On Exhibit Albany: Works of longtime UAlbany professor on view at Opalka

“JoAnne Carson: Rise Up and Shine!” is a survey of the artist’s work over the last 20 or so years
“Wishful Thinking,” JoAnne Carson, 2019
“Wishful Thinking,” JoAnne Carson, 2019

Stepping out of the bleak gray and white landscape of Albany and into the Opalka Gallery one feels like they’ve taken a visual vacation. 

Vibrant colors burst from paintings and assemblages. Flowers and other familiar vegetative figures are seen through a kaleidoscope of colors and textures that seem almost otherworldly, but nonetheless buoyant in attitude.

“JoAnne Carson: Rise Up and Shine!” is a survey of the artist’s work over the last 20 or so years. Carson, who has taught at the University at Albany for 35 years, is well known for her over-the-top sculptures, assemblages and paintings. 

Her work is featured in the Brooklyn Museum’s collection, the Modern Art Museum of Fort Worth, Museum of Contemporary Art Chicago, as well as many private collections. She’s worked steadily since the 1980s, and, in this latest exhibition, Carson has found the storyline of her career. 

“It feels like, after 40 years of making art, everything has come together. . . You always think about the next work, the next thing. But to be able to step back and see [that] all of this has language and it goes together. There were times when I felt so lost and now I think ‘I don’t look lost,’ ” Carson said. 

The jumping-off point for the survey is an incredibly eccentric and active piece called “Tree of Desire,” in which a woman is stuck in a tree with arms sticking out of it, each holding a painted apple. Eyes dot the tree and the arms, hinting at Daphne’s curse of being an object of infatuation and, as the apples symbolize, desire. 

It’s placed at the forefront of the exhibition space, as is some of her most recent work, which reveals a complete change in medium, but perhaps not in attitude or vision. In paintings like “Wishful Thinking” and “I Was a Zombie,” she brings together all these vegetative characters, including oversized flowers and winding trees. They resemble Cubist cartoons in a way, and though they’re still, they seem to have a sense of movement that goes beyond the canvas. 

These characters, like the dinner plate-sized roses in “I Was a Zombie,” show up in earlier works too, like “Early Spring,” and other sketches. As viewers, we’re privy to the development of these characters and ideas, journeying along with Carson as she goes from sculpture and assemblages to drawing to painting. 

“All my drawings led me to make paintings because it was such a struggle to try to get the spirit of the sculptures into the paintings. Not paint a picture of them but develop a language that had that energy and vibrancy,” Carson said. 

Several of those said sculptures are on display in “Rise Up and Shine!” including the twisted, perhaps Dr. Seuss-like “Blue.” Four “feet” hold the piece’s twisted trunk as puffy leaves sprout from it. 

Not too far away is the arresting “Chlorophylia (For a World Without Color).” Bursting forth from a sloping trunk are flowers and leaves that have been mostly sapped of their color. Here, Carson has experimented with materials, taking note of professional theater-prop designers and using thermoplastics and apoxie clay, adding polka-dotted and rough-looking textures to some of the flowers.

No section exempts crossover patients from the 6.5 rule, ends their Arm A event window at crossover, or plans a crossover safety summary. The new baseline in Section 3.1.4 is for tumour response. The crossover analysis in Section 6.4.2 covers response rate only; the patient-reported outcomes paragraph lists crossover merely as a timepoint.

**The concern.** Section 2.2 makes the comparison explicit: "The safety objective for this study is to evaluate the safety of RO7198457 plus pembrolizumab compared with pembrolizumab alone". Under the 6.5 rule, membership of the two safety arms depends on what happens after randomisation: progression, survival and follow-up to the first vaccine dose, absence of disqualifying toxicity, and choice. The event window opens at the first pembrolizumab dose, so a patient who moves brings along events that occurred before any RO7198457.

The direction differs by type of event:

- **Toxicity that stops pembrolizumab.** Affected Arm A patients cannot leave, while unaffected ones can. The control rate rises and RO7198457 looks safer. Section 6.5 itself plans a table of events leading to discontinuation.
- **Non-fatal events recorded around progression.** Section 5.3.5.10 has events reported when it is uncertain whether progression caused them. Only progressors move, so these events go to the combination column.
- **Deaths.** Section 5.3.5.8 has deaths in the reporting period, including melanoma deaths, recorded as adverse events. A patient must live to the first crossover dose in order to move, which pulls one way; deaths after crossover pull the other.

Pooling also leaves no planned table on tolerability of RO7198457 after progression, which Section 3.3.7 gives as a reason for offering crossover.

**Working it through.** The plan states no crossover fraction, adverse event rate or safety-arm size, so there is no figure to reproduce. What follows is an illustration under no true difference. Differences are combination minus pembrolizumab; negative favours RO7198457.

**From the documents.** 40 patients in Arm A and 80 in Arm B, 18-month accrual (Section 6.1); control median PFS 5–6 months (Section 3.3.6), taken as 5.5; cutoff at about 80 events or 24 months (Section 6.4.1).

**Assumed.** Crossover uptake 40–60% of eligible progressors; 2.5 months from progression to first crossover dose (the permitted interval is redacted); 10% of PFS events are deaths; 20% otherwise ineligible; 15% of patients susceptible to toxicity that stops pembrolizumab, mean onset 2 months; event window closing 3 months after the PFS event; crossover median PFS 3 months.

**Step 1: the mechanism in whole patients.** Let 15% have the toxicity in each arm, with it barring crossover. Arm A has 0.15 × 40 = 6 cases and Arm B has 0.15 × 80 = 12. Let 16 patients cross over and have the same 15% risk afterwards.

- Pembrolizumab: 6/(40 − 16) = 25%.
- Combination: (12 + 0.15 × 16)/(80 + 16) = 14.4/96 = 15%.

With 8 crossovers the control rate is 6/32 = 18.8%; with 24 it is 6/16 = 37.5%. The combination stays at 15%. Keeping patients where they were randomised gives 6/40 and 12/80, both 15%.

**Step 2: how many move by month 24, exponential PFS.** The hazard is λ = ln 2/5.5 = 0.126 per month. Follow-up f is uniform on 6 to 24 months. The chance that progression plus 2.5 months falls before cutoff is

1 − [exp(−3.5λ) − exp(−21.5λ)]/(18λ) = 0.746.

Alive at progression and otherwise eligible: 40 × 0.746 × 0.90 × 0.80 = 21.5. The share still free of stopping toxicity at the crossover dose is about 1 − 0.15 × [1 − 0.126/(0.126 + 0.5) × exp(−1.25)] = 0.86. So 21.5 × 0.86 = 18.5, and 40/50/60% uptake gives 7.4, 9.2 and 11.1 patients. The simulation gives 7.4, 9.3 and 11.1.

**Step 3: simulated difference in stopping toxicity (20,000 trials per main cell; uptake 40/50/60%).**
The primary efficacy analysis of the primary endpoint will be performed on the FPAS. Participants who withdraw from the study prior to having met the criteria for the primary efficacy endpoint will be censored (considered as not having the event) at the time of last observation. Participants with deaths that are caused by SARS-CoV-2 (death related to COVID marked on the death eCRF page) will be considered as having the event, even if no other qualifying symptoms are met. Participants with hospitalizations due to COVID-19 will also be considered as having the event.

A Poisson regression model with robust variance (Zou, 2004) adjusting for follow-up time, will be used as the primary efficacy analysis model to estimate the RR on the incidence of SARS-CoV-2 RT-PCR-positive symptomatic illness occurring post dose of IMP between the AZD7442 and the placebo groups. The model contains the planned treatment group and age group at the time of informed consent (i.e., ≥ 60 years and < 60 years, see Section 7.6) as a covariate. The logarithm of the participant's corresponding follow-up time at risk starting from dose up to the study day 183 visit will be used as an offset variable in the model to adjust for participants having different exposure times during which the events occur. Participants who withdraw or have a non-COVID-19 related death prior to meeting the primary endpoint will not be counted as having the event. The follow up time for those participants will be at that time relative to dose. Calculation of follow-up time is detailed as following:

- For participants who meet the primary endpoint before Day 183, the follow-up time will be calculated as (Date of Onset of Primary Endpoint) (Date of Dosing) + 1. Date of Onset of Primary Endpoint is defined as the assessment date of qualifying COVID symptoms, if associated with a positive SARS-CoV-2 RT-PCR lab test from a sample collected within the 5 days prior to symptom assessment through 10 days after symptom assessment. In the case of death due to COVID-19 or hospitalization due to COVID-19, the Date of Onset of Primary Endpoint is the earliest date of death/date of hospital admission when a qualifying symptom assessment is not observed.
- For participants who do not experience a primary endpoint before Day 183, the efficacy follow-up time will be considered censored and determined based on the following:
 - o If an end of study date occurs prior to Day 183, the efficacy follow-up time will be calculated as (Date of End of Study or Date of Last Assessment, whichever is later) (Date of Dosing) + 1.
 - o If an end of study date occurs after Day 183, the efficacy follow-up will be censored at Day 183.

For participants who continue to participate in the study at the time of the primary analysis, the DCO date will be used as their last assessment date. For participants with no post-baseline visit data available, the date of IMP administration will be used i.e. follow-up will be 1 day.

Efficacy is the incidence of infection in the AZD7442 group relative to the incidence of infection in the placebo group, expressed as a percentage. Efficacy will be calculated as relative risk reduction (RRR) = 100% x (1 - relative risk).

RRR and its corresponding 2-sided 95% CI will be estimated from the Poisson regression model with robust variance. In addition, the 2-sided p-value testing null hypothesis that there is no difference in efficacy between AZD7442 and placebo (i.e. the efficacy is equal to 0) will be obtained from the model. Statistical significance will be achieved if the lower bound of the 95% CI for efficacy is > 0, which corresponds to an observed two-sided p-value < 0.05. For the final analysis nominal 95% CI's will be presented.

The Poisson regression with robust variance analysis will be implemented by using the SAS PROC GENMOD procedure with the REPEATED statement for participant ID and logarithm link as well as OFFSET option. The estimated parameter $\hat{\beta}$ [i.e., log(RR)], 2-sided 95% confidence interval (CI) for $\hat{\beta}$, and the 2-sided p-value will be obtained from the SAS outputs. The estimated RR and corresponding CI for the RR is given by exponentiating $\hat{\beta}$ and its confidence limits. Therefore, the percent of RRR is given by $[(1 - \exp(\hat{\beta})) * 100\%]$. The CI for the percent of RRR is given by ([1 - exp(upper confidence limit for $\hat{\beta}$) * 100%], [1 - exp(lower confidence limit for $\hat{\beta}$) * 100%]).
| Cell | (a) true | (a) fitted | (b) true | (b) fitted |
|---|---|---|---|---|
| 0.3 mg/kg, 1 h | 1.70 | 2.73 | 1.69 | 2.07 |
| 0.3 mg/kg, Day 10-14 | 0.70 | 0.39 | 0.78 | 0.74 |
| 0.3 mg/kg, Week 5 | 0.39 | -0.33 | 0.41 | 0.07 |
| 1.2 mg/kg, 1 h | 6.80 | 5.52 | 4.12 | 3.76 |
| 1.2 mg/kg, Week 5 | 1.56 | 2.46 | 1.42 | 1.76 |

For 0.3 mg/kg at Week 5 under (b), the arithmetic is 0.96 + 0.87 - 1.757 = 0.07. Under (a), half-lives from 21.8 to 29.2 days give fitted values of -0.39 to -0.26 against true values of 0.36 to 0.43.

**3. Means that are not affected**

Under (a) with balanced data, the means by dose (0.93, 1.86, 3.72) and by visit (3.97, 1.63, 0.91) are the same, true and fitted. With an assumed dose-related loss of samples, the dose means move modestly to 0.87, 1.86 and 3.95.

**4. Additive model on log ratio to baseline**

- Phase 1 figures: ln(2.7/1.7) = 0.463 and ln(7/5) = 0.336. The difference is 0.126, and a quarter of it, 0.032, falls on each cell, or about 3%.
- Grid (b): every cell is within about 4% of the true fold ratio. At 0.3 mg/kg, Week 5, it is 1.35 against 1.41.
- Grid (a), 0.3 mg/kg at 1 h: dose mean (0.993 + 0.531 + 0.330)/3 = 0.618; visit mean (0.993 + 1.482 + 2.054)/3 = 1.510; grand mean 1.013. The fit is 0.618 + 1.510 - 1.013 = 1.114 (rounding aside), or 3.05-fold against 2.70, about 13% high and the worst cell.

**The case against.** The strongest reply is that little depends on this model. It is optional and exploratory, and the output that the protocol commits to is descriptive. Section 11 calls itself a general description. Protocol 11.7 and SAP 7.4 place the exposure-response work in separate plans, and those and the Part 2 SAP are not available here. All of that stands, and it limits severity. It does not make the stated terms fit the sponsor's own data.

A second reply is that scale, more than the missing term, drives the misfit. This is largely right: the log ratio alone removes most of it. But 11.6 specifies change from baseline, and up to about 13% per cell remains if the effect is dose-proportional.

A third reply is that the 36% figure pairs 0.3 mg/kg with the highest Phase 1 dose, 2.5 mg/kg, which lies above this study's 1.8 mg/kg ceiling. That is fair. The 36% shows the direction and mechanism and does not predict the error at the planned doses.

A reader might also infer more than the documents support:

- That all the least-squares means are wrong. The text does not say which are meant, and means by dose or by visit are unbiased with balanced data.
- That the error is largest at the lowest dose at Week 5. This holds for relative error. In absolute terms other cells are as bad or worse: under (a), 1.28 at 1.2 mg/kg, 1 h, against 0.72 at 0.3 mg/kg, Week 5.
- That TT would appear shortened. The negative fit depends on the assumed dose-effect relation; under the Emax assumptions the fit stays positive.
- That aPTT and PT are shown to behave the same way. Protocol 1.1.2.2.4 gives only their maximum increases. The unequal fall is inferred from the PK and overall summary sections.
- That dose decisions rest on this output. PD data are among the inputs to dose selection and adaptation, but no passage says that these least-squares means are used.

In what might be the largest piece in the exhibition, “Wood Nymph,” Carson also experimented with materials, using fiberglass, resin and oil paint to create a giant woodcut with a woman coming out of the center, holding several pies. 

While much of Carson’s work in the exhibition seems garden-like, Carson didn’t explore the hobby until 2012, when she moved into a house in Vermont. 

“We bought the house in ‘11 and I knew not one thing about gardening but I was driven by the fact that [the] back hill is at an angle. So it was [all] wild brown weeds [and] when you have a window what you have is a rectangle of brown and I thought to myself, ‘I can make something [here],’ ” Carson said. 

For two summers she worked 12 to 16 hours a day to cultivate an intricate garden. It was similar to making a painting, or perhaps a sculpture, just with a different medium. 

Her experience gardening is perhaps reflected in her more recent works, like “Breezy,” which hosts a mix of flowers and out-of-this-world greenery. 

“I was making a painting and I feel like now [my] painting has become more park-like,” Carson said. 

Taking the time to step back and see her work through the timeline of this exhibition has given Carson a different outlook on her artistic path. She hopes it also lifts visitors up. 

“That’s why I named this ‘Rise Up and Shine!’ because I wanted this to have buoyancy. Plus I’ve taught for the past 35 years at the University of Albany. So it’s a kind of, not [a] responsibility, but a feeling for my students, an encouragement,” Carson said. 

“JoAnne Carson: Rise Up and Shine!” is on exhibit through Feb. 29 at the Opalka Gallery (140 New Scotland Avenue, Albany). There will be an artist talk on Tuesday at 6:30 p.m. For more information visit opalka.sage.edu.  

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